Tuesday, 15 August 2017

The Girl with all the Gifts, (2014), by M R Carey.

So I picked up (bought, bought not picked up, that doesn't sound right) Mr MR Careys "The Girl with all the Gifts" from Whitcoulls, published by Orbit. One of its reviewers, Jenny Colgan is quoted as "Kazuo Ishiguro meets The Walking Dead". Which to me is an interesting quote, I have questions as to why she would say that. Joss Whedon is quoted as saying "as fresh as it is terrifying", which could be sarcasm, but probably isn't, but I get why he would be a person to quote with a book such as this.

According to a transcripted interview, at the back of the book, it's based on a short story that was collected in Paula Gurans Years Best Dark Fantasy & Horror Anthology (2013), Iphigenia in Aulis that had Melanie (one of the protagonists obsessed with the Illiad. There are book group questions at the back, including one which goes , "compared to Never Let Me Go by Kazuo Ishiguro how far does each book characterize children as grotesque and to be feared?". So that goes some way towards my question about that particular quote. Suspiciously so. Or not.

I have to say how slick the marketing and packaging of the book is. From the short story, Mr MR Carey wrote a screen play and a novel at the same time. The cover of the book and the posters to the movie echo each other and the transcripted interview, book group questions both address that process and serve to frame the book in an intellectual manner. I am sure my thought processes are going in the direction the marketers of the book intended.

The book reads like a movie, written in a passive third person  perspective and until page 29 the voice is all about Melanie, the protagonist. I've seen the movies version of Melanie, from shorts played by Sennia Nanua. The books version is a "very fair" girl with blond hair and "a good girl smarminess" (page 80 : 2014) that probably channels real life cynicism. I challenge you to see the movie short and then hold onto the books version of Melanie as you read it. I gave up, but I acknowledge there could be difference. The books ending is interesting, there is enough science in the book, in the same way that there is enough science in Brahm Stokers Dracula, to legitimize the fictional narrative and it echos real life concerns. Which to be clear, was good. In my opinion, which is just another voice in the wind, a lot of progress is kind of muddling along particular paradigms and if Hegel came up with dialectical materialism it's because societies tend to oscillate from one issue to another through the generations as circumstances alter. I'm not convinced that the books ending is a happy one but it is an ending and I guess that's the point.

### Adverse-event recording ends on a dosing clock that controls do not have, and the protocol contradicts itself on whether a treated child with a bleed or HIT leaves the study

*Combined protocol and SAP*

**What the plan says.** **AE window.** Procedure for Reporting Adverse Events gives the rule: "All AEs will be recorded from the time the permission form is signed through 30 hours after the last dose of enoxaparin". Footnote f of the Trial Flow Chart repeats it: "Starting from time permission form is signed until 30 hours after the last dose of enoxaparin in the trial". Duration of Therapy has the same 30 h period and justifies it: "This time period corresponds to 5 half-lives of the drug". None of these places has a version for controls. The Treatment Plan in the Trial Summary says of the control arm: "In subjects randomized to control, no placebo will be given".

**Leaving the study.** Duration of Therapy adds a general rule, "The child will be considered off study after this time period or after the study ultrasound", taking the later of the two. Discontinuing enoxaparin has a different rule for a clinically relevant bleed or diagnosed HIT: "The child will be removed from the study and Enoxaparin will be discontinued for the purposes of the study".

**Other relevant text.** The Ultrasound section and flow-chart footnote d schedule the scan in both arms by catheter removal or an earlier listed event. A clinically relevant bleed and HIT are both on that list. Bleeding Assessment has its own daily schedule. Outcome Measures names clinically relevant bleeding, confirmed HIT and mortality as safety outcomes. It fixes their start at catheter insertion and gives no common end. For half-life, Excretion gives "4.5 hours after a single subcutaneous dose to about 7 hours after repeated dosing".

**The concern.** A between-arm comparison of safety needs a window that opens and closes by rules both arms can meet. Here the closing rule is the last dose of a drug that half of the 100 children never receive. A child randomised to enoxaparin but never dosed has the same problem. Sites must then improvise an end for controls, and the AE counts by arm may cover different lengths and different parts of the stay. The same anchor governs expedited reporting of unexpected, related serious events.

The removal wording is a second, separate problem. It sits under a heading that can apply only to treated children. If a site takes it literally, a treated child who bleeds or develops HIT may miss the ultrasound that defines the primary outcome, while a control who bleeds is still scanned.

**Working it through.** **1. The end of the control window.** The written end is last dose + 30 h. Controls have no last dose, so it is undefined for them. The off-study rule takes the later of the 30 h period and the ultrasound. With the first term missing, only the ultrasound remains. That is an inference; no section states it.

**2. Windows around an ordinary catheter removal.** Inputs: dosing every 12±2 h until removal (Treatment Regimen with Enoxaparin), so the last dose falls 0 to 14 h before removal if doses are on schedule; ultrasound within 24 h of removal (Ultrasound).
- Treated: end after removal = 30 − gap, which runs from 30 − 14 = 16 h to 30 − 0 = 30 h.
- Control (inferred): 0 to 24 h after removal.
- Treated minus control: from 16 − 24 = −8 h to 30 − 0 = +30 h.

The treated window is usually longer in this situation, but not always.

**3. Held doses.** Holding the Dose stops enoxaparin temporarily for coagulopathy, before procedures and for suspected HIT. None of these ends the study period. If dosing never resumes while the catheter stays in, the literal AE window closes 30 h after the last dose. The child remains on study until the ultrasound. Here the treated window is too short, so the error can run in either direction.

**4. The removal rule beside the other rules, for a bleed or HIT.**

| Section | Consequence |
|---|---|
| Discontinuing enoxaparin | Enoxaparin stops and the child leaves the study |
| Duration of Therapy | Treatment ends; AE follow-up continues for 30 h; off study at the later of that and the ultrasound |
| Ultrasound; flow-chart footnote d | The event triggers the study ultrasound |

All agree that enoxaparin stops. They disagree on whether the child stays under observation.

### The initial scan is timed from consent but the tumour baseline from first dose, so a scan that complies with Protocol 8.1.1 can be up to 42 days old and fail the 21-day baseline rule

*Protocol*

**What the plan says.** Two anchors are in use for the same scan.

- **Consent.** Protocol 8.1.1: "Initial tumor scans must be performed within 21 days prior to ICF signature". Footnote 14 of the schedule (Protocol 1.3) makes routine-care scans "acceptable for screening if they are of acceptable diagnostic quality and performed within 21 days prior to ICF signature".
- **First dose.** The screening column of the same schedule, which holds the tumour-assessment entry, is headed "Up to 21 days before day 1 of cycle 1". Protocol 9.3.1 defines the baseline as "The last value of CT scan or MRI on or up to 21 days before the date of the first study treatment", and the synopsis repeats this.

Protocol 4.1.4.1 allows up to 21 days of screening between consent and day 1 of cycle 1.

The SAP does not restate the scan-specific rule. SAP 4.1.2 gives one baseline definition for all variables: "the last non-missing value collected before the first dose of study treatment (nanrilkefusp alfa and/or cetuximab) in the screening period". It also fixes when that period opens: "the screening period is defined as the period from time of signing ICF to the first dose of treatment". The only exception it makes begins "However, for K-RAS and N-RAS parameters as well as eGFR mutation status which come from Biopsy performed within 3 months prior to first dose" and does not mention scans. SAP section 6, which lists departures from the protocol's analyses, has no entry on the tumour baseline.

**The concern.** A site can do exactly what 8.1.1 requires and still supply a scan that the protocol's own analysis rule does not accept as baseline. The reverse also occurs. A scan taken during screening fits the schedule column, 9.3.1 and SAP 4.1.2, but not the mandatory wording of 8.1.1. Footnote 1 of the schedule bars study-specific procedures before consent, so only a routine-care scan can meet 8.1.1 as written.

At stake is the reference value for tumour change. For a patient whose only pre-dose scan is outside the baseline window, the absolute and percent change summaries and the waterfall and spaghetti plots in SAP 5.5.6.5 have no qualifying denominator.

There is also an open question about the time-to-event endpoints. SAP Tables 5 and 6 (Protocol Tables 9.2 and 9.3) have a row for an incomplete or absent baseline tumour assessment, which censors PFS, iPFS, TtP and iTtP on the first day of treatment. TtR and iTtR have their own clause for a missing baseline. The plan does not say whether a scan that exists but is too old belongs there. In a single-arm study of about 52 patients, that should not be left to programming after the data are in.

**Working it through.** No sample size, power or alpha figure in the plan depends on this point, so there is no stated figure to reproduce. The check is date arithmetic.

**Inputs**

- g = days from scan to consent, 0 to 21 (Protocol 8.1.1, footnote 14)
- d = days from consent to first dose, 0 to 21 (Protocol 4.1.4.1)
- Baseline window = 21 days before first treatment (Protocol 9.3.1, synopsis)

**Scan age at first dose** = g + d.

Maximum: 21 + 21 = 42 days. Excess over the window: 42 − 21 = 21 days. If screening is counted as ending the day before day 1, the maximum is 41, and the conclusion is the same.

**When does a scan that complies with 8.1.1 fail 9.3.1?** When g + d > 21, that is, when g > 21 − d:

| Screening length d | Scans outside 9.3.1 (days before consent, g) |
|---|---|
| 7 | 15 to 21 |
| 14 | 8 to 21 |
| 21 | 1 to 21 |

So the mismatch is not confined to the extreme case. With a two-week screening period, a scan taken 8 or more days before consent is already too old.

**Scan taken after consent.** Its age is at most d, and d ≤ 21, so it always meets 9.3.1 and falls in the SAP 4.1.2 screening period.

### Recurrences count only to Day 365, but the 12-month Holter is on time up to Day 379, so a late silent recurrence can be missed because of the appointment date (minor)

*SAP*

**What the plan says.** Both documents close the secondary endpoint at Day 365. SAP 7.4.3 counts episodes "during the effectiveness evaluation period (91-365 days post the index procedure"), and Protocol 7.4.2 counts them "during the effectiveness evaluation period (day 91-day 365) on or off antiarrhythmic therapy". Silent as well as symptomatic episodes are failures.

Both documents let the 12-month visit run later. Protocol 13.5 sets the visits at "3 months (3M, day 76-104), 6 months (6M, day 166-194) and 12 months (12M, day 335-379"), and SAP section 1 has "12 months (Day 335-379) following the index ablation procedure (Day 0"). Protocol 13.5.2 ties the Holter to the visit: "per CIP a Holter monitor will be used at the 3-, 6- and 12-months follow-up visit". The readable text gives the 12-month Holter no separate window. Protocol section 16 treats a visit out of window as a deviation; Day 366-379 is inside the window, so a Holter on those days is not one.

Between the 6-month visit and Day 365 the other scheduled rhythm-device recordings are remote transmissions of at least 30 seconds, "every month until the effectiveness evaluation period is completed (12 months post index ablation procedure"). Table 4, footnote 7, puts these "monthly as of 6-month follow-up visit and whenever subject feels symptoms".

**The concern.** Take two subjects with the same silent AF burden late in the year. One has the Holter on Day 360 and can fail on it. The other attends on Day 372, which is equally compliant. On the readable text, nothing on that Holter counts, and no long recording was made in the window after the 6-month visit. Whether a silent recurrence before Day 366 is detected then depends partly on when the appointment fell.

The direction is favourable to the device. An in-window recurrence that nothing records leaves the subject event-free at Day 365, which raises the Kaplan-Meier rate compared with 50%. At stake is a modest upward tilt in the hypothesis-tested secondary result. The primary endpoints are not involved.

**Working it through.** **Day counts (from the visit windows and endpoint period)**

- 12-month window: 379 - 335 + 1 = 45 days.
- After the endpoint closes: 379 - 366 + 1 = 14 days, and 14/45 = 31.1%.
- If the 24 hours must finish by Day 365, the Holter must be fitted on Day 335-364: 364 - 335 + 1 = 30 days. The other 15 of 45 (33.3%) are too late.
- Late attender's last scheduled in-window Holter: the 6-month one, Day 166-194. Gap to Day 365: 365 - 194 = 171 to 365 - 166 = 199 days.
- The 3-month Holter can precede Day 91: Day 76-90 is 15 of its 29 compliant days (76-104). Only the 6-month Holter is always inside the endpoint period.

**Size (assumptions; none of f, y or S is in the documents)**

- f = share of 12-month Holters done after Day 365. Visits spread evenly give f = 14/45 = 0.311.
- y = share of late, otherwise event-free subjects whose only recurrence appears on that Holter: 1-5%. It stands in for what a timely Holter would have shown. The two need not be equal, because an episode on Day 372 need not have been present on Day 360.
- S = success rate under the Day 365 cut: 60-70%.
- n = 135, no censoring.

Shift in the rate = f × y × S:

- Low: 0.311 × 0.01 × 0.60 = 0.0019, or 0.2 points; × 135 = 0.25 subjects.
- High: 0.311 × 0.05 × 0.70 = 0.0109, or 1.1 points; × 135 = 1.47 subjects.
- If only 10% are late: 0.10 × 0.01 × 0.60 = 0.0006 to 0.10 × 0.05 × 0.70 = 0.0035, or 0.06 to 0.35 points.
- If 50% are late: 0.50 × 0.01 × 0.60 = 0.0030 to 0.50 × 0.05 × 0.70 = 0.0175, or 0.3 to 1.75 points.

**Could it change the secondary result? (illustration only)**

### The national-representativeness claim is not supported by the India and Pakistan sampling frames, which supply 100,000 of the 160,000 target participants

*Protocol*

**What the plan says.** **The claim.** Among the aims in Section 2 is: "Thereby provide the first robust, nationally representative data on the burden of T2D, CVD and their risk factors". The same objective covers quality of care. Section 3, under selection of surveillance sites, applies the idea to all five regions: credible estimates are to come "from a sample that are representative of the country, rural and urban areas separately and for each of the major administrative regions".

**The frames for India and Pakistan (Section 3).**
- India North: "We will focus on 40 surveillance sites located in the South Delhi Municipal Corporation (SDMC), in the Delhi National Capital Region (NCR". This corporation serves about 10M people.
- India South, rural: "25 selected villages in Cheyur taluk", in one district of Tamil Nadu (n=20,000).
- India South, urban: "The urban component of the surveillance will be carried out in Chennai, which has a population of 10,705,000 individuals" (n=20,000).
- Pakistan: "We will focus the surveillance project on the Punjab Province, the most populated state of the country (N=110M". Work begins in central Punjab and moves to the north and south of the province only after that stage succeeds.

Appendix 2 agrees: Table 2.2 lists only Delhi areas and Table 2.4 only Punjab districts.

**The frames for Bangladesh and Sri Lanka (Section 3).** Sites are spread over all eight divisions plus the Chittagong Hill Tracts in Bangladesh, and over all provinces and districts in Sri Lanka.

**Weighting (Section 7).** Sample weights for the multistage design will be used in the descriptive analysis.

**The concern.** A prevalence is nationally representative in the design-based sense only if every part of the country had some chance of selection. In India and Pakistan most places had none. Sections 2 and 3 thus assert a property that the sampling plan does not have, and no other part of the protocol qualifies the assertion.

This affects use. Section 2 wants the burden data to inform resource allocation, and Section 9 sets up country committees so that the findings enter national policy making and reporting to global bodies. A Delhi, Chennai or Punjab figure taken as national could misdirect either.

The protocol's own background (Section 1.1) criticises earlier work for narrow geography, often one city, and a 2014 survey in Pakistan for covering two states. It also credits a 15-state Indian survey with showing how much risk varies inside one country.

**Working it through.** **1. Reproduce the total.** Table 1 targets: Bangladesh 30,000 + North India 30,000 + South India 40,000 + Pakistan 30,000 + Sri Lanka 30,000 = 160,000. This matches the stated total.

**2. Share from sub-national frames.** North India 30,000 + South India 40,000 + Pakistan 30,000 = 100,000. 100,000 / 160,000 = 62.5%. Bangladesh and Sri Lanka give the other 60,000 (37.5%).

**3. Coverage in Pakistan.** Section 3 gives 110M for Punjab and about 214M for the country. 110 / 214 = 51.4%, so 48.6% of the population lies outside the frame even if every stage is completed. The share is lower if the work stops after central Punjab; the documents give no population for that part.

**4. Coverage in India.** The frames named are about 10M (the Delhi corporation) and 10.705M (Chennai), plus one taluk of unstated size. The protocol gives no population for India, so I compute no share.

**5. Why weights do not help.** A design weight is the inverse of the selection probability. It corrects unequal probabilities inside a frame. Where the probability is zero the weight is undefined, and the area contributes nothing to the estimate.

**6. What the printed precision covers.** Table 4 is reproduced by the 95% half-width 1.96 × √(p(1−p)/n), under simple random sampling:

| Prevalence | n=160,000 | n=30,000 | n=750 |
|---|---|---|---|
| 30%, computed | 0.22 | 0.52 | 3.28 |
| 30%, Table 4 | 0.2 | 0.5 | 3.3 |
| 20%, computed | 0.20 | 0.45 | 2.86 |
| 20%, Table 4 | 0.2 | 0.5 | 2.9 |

The book was easy to read, it took me less that two days to complete but then again I'm not watching TV and I found it entertaining and liked what it did.

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